That album and the slightly funky Carnival wasn’t much of a departure from her work with 10,000 Maniacs except for being a bit more polished and arriving at a time when mainstream radio was embracing artists once relegated to alternative outlets.

However, my enduring memory from that time is seeing Merchant on a bill with World Party at an outdoor venue with Paloma and the ten minutes during which she interrupted her set to save a moth that had made its way on stage.

Tricky – Ponderosa
from Maxinquaye

Once a member of pioneering trip-hop act Massive Attack, Tricky became a critically-acclaimed force in his own right with the release of Maxinquaye. It was impossible to ignore the clattering, hypnotic rhythm of tracks like Ponderosa.


33,215

June 12, 2010

A couple weeks ago, I accepted the fact that it was time to replace the iPod.

After watching me mull it over for a few days, Paloma encouraged me to purchase a new device.

And I did opt for space, enough space to file most of all of the music I’ve gathered and have it at my fingertips.

The new iPod shows that there are 33,215 tracks loaded into it. The total is off by approximately 2,500 or so as there are 250 or so sides of albums ripped from vinyl and stored as a single track.

(laziness prompted me to rip each track individually when Paloma and I started buying vinyl two years ago)

Supposedly, it is 98 days of music.

It would require – give or take – one year to listen to all of it, provided I put in a 40-hour work week.

(I hashed out the math while having a smoke at my actual job)

I hold in my hands a small universe of music, yet I lack the power to gather enough time to listen to it all.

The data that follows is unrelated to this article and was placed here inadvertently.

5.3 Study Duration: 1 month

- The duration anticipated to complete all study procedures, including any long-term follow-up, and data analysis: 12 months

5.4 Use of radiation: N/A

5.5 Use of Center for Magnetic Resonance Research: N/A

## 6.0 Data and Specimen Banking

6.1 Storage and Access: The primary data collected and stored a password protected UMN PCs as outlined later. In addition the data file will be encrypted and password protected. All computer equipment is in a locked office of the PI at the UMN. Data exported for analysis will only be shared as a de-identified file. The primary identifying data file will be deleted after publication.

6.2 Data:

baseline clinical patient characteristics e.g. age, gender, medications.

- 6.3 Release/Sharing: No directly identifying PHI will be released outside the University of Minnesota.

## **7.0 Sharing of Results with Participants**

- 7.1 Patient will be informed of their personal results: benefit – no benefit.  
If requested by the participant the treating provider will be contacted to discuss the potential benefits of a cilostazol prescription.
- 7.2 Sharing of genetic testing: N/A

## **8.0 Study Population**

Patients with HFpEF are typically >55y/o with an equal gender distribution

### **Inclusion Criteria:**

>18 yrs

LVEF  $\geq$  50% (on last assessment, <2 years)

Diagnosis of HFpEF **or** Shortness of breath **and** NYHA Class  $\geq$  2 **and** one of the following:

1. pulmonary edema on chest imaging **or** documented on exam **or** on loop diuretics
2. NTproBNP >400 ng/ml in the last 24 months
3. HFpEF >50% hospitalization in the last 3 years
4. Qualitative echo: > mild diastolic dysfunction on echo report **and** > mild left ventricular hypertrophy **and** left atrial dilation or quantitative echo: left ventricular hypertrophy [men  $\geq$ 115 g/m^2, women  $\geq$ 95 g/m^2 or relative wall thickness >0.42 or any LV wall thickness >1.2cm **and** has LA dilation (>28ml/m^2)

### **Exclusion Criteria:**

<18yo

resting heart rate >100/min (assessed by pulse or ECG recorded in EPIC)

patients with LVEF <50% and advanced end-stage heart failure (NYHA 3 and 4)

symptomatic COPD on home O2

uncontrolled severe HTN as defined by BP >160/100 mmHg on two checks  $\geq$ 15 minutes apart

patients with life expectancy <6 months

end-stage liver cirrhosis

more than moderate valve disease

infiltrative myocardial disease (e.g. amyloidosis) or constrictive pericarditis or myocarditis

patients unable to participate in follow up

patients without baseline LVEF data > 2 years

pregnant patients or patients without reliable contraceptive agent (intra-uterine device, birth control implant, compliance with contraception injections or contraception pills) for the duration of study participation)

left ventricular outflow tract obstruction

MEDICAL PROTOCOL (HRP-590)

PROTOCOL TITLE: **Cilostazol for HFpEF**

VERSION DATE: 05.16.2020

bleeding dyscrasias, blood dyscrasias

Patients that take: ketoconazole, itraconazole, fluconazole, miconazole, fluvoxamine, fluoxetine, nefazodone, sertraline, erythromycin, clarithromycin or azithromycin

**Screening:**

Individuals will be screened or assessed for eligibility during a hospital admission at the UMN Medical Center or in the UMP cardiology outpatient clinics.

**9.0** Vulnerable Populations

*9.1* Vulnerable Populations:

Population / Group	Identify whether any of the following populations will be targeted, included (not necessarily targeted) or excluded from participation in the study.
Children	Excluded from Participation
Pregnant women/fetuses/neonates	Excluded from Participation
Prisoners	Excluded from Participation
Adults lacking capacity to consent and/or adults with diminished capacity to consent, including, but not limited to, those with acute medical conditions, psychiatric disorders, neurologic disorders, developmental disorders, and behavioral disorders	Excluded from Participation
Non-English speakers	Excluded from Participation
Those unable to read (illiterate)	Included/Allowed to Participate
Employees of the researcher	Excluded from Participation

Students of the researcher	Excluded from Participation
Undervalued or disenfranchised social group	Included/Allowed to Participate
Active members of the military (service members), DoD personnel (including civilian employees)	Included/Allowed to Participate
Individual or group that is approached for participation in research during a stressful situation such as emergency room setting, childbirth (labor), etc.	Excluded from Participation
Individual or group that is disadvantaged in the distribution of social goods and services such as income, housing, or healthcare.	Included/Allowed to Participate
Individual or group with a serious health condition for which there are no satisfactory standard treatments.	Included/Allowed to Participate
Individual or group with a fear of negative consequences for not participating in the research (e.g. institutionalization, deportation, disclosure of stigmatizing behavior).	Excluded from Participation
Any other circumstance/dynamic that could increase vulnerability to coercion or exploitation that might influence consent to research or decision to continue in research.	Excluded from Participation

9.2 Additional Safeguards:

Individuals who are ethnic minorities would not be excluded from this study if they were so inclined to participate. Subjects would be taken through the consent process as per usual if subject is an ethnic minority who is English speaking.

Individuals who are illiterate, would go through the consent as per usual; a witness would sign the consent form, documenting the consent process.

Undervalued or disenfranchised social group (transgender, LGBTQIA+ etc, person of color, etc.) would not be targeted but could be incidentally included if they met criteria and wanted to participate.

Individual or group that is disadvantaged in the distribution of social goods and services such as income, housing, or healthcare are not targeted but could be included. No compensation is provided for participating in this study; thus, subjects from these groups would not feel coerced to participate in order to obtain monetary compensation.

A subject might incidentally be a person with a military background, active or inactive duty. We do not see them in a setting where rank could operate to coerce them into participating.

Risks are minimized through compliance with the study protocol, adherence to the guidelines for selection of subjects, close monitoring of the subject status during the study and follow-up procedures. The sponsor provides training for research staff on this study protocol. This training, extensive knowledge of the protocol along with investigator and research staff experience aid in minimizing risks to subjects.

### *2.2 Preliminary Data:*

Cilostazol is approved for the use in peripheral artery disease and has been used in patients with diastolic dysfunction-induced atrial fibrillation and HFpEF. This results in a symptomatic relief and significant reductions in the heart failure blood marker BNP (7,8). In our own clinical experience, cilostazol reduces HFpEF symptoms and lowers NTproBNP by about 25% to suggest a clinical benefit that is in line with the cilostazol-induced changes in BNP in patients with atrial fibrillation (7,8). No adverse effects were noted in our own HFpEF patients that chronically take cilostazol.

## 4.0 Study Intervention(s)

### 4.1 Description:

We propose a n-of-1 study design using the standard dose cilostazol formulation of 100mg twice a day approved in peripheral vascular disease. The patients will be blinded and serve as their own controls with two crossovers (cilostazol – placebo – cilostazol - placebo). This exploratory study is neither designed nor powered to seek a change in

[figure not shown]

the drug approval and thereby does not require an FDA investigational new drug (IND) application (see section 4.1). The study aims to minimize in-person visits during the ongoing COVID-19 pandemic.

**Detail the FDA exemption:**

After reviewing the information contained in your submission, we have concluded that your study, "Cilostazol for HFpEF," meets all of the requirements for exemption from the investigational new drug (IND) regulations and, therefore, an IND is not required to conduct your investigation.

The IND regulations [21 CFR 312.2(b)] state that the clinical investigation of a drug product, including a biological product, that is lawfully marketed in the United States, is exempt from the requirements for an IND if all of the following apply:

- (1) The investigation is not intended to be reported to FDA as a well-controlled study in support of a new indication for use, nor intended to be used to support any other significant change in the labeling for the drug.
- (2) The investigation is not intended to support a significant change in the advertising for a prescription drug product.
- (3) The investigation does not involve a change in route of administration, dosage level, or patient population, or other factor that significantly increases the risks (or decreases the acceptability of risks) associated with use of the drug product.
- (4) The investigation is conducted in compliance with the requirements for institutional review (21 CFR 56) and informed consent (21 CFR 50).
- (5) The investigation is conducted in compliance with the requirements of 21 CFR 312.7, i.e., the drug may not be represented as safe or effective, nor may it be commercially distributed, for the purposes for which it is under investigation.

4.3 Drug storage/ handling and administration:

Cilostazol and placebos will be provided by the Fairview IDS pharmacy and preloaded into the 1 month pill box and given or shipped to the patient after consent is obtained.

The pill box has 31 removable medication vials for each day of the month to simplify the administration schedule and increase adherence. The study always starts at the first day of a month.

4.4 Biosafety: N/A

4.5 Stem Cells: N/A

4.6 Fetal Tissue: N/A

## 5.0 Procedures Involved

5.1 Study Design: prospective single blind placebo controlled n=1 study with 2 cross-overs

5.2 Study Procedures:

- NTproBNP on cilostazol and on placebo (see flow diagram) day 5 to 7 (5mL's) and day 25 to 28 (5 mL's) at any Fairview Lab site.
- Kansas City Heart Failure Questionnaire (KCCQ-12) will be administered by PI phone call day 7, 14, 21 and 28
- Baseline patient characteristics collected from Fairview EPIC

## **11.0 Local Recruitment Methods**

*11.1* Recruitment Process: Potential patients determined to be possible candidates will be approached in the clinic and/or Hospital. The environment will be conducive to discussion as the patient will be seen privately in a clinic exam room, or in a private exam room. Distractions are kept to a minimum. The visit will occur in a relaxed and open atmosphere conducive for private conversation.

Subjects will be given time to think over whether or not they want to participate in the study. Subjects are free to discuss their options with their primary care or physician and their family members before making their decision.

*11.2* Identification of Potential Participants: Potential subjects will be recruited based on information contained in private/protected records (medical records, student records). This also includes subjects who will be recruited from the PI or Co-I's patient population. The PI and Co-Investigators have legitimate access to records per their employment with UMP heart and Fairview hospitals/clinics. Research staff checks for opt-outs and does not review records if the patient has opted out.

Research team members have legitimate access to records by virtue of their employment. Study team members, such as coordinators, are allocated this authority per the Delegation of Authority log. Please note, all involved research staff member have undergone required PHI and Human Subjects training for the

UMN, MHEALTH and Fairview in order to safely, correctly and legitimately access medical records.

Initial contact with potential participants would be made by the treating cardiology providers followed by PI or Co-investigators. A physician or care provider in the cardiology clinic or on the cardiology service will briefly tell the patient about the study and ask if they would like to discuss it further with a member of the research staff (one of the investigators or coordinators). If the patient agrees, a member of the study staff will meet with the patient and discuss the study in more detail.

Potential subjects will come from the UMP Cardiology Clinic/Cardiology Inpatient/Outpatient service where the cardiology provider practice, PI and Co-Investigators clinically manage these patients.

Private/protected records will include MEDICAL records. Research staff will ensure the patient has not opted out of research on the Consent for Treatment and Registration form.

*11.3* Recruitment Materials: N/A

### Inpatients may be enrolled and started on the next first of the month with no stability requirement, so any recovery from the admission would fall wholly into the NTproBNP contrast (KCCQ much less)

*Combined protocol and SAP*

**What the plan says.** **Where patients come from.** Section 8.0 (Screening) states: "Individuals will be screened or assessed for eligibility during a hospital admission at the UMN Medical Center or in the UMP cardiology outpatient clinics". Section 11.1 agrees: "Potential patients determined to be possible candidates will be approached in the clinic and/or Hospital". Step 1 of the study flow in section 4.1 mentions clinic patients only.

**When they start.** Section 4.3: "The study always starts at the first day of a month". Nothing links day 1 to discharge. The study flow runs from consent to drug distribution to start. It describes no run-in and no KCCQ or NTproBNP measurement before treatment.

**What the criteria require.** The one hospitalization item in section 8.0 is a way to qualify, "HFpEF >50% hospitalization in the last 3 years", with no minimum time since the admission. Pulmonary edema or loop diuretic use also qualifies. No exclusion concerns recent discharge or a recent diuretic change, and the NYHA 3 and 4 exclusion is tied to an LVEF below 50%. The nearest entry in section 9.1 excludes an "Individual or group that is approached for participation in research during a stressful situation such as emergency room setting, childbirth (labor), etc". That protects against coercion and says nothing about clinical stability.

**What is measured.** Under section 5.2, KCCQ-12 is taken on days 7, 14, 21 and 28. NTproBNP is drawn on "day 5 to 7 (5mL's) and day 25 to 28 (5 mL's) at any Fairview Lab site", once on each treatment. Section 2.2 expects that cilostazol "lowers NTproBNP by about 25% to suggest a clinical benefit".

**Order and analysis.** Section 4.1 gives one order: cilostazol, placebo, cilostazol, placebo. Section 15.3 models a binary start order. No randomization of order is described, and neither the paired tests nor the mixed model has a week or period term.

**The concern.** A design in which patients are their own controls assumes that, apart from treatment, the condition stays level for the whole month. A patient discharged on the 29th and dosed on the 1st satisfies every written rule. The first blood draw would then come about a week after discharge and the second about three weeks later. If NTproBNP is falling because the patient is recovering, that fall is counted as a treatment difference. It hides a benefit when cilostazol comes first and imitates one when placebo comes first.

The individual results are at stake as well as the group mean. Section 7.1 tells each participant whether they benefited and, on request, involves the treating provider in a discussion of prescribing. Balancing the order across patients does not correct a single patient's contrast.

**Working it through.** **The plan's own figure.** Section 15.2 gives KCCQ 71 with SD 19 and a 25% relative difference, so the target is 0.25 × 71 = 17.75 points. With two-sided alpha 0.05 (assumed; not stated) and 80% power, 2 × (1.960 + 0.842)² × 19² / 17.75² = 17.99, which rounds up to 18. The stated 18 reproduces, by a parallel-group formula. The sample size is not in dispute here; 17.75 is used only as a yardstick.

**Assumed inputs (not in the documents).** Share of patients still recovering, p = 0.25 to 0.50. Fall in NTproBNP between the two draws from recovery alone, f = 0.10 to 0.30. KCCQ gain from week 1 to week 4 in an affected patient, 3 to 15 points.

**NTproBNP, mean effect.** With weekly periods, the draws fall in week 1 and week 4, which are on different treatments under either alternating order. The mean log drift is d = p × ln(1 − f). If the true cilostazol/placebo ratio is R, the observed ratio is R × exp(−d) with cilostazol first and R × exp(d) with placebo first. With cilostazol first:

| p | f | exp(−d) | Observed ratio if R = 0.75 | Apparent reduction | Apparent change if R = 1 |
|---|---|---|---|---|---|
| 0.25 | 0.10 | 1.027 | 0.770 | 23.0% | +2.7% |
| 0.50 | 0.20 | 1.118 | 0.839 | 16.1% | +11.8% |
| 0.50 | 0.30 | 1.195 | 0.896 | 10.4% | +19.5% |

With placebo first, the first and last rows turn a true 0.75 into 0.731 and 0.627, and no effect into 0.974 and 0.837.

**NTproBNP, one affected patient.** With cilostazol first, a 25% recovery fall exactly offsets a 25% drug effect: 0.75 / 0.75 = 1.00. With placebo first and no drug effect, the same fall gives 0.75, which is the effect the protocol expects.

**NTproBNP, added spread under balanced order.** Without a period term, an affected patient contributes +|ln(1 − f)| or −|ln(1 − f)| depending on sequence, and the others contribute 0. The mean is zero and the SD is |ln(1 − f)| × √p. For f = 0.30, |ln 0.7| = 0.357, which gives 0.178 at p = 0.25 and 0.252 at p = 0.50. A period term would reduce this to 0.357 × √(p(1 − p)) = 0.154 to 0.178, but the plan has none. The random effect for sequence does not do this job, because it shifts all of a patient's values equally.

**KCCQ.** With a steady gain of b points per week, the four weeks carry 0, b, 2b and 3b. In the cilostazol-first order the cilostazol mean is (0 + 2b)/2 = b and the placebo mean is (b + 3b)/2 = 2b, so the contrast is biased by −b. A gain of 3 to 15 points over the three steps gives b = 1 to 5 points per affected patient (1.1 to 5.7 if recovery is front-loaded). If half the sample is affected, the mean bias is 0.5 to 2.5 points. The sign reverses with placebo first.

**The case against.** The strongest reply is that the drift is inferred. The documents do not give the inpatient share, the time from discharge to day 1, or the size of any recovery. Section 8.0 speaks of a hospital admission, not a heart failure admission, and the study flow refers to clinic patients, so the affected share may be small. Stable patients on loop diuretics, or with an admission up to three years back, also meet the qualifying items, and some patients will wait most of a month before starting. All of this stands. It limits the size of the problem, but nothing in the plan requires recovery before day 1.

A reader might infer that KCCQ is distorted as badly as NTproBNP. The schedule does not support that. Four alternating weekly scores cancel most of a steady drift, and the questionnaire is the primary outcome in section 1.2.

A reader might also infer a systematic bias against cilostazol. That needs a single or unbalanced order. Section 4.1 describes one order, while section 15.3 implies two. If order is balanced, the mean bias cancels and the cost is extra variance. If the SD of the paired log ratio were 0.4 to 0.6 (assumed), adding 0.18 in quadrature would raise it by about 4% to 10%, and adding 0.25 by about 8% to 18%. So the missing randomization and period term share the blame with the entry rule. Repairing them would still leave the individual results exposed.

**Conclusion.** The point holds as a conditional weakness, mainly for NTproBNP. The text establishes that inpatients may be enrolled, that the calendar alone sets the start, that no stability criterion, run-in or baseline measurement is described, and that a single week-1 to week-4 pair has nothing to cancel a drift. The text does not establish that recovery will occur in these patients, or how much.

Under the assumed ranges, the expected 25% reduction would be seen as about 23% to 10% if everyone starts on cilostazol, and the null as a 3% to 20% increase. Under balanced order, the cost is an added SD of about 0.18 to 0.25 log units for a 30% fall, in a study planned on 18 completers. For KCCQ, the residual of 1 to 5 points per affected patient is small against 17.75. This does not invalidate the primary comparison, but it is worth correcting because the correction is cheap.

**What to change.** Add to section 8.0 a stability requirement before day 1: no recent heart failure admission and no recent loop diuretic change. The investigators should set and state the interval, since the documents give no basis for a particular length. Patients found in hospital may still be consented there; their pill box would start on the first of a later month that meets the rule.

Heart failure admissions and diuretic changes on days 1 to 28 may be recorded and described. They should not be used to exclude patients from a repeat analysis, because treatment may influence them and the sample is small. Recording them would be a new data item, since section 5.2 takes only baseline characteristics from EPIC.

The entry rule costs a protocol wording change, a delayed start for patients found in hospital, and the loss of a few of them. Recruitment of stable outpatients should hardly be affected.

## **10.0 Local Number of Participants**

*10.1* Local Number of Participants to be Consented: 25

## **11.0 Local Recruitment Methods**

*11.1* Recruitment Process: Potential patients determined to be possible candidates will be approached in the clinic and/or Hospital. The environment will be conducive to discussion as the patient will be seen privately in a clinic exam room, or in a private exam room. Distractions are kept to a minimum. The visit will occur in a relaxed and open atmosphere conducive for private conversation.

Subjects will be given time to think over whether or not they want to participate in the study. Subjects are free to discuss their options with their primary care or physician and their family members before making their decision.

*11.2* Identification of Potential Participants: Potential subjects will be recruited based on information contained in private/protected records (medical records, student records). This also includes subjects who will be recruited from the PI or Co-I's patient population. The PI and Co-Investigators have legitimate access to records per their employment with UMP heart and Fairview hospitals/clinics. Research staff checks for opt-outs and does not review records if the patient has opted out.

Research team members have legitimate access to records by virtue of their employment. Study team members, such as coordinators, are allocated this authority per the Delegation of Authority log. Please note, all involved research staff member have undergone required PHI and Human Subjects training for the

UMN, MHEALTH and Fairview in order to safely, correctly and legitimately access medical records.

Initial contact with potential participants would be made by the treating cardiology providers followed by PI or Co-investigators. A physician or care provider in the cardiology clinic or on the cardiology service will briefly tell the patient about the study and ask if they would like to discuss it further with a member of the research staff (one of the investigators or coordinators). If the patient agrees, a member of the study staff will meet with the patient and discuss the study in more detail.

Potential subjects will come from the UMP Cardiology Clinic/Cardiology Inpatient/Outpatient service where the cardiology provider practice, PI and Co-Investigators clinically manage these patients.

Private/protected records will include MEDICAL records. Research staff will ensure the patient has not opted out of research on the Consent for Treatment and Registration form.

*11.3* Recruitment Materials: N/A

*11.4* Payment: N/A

And, as Burgess Meredith learned in that acclaimed episode of The Twilight Zone, even time isn’t always enough.

So, here are four random tracks from the new iPod…

The Verve – Slide Away
from A Storm In Heaven

I’m not sure how I stumbled across the debut from The Verve in early ’94. It might have been from reading about the British quartet in Q or some other music magazine from the UK which was enthusiastic about the band.

I quickly became a fan of their dense, swirling psychedelic-styled modern rock and lead singer Richard Ashcroft struck me as a near-perfect representation of a rock star with his angular features, tousled hair, and indifferent swagger.

Unfortunately, aside from a brief bit of attention after Nike used the song Bittersweet Symphony from 1997’s Urban Hymns in a commercial, The Verve was generally ignored in the States and the masses missed out on one of the best bands of the ’90s.

The Equals – Just Me And You
from First Among Equals: The Greatest Hits

Sometime in the mid-’90s, I received a copy of a two-CD collection of The Equals as a promo. At the time, I had never heard the band’s lone US hit from the late ’60s, Baby Come Back, or even knew that it was their song Police On My Back that The Clash had covered a decade or so later on their epic Sandinista!

However, I had heard Casey Kasem mention repeatedly during the summer of ’83 that Eddy Grant, who was rockin’ down to Electric Avenue, had originally been in The Equals. It’s Grant who wrote and sings lead on the soulful, mid-tempo Just Me And You.

Stevie Wonder – Higher Ground
from Stevie Wonder’s Original Musiquarium I

And up pops one of those “tracks” which is actually a full album side – in this case, side three of the great Stevie Wonder’s 1982 two-album compilation Stevie Wonder’s Original Musiquarium I. In addition to the leadoff song – the shimmying funk of Higher Ground – that side also featured Sir Duke, Master Blaster (Jammin’), Boogie On Reggae Woman, and That Girl.

That single side alone would have made for an impressive career for most artists.

David Gray – Please Forgive Me
from White Ladder

Channel-surfing late one night, I stumbled across a video that immediately stopped me in my tracks. The frenetic images of a bustling city street matched the hyperactive twitch of the arresting melody. Above the cityscape a non-descript fellow sat playing a piano that seemingly hovered in mid-air.

At the end of the video, the tag identified the artist as David Gray. The name seemed familiar and, as I searched the memory banks, I realized that I had actually seen Gray, opening for Shawn Colvin a good six years earlier. I even owned an early album of his that I had filed and forgotten.

In 1999, a lot of people owned a copy of White Ladder (and rightfully so).